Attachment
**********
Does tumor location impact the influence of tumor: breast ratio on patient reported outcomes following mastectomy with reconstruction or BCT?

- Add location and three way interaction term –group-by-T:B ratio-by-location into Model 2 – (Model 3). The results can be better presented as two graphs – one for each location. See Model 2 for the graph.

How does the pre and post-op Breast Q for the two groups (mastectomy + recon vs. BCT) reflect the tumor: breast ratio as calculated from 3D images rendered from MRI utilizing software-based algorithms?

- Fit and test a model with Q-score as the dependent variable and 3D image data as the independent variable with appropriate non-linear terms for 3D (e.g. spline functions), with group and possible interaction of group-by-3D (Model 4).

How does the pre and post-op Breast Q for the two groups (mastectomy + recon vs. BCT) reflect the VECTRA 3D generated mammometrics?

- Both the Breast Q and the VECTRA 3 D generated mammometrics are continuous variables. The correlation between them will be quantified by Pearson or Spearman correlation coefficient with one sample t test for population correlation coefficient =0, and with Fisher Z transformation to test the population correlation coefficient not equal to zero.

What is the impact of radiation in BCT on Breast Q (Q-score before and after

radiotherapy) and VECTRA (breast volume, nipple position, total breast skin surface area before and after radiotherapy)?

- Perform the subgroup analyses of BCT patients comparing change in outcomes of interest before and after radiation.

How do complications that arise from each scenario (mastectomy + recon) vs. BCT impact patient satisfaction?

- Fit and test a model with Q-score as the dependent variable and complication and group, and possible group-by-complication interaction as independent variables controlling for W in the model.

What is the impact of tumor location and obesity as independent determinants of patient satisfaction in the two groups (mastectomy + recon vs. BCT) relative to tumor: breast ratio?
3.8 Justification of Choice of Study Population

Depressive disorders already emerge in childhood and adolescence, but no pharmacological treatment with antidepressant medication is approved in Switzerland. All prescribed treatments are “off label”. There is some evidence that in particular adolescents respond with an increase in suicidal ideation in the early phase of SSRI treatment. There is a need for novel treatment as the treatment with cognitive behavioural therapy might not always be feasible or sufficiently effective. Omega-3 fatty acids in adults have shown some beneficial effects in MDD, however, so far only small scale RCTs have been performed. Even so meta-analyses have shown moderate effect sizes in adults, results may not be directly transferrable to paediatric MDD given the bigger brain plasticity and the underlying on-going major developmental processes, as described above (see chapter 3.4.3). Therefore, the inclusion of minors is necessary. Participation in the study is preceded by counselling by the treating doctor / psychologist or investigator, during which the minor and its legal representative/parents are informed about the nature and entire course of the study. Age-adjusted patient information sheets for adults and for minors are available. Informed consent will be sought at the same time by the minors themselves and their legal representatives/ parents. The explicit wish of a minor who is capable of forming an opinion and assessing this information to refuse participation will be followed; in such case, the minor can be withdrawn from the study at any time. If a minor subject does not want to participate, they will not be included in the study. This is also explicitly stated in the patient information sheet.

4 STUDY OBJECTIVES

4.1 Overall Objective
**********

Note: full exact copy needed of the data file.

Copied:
Does tumor location impact the influence of tumor: breast ratio on patient reported outcomes following mastectomy with reconstruction or BCT?

- Add location and three way interaction term –group-by-T:B ratio-by-location into Model 2 – (Model 3). The results can be better presented as two graphs – one for each location. See Model 2 for the graph.

How does the pre and post-op Breast Q for the two groups (mastectomy + recon vs. BCT) reflect the tumor: breast ratio as calculated from 3D images rendered from MRI utilizing software-based algorithms?

- Fit and test a model with Q-score as the dependent variable and 3D image data as the independent variable with appropriate non-linear terms for 3D (e.g. spline functions), with group and possible interaction of group-by-3D (Model 4).

How does the pre and post-op Breast Q for the two groups (mastectomy + recon vs. BCT) reflect the VECTRA 3D generated mammometrics?

- Both the Breast Q and the VECTRA 3 D generated mammometrics are continuous variables. The correlation between them will be quantified by Pearson or Spearman correlation coefficient with one sample t test for population correlation coefficient =0, and with Fisher Z transformation to test the population correlation coefficient not equal to zero.

What is the impact of radiation in BCT on Breast Q (Q-score before and after

radiotherapy) and VECTRA (breast volume, nipple position, total breast skin surface area before and after radiotherapy)?

- Perform the subgroup analyses of BCT patients comparing change in outcomes of interest before and after radiation.

How do complications that arise from each scenario (mastectomy + recon) vs. BCT impact patient satisfaction?

- Fit and test a model with Q-score as the dependent variable and complication and group, and possible group-by-complication interaction as independent variables controlling for W in the model.

What is the impact of tumor location and obesity as independent determinants of patient satisfaction in the two groups (mastectomy + recon vs. BCT) relative to tumor: breast ratio?
3.8 Justification of Choice of Study Population

Depressive disorders already emerge in childhood and adolescence, but no pharmacological treatment with antidepressant medication is approved in Switzerland. All prescribed treatments are “off label”. There is some evidence that in particular adolescents respond with an increase in suicidal ideation in the early phase of SSRI treatment. There is a need for novel treatment as the treatment with cognitive behavioural therapy might not always be feasible or sufficiently effective. Omega-3 fatty acids in adults have shown some beneficial effects in MDD, however, so far only small scale RCTs have been performed. Even so meta-analyses have shown moderate effect sizes in adults, results may not be directly transferrable to paediatric MDD given the bigger brain plasticity and the underlying on-going major developmental processes, as described above (see chapter 3.4.3). Therefore, the inclusion of minors is necessary. Participation in the study is preceded by counselling by the treating doctor / psychologist or investigator, during which the minor and its legal representative/parents are informed about the nature and entire course of the study. Age-adjusted patient information sheets for adults and for minors are available. Informed consent will be sought at the same time by the minors themselves and their legal representatives/ parents. The explicit wish of a minor who is capable of forming an opinion and assessing this information to refuse participation will be followed; in such case, the minor can be withdrawn from the study at any time. If a minor subject does not want to participate, they will not be included in the study. This is also explicitly stated in the patient information sheet.

4 STUDY OBJECTIVES

4.1 Overall Objective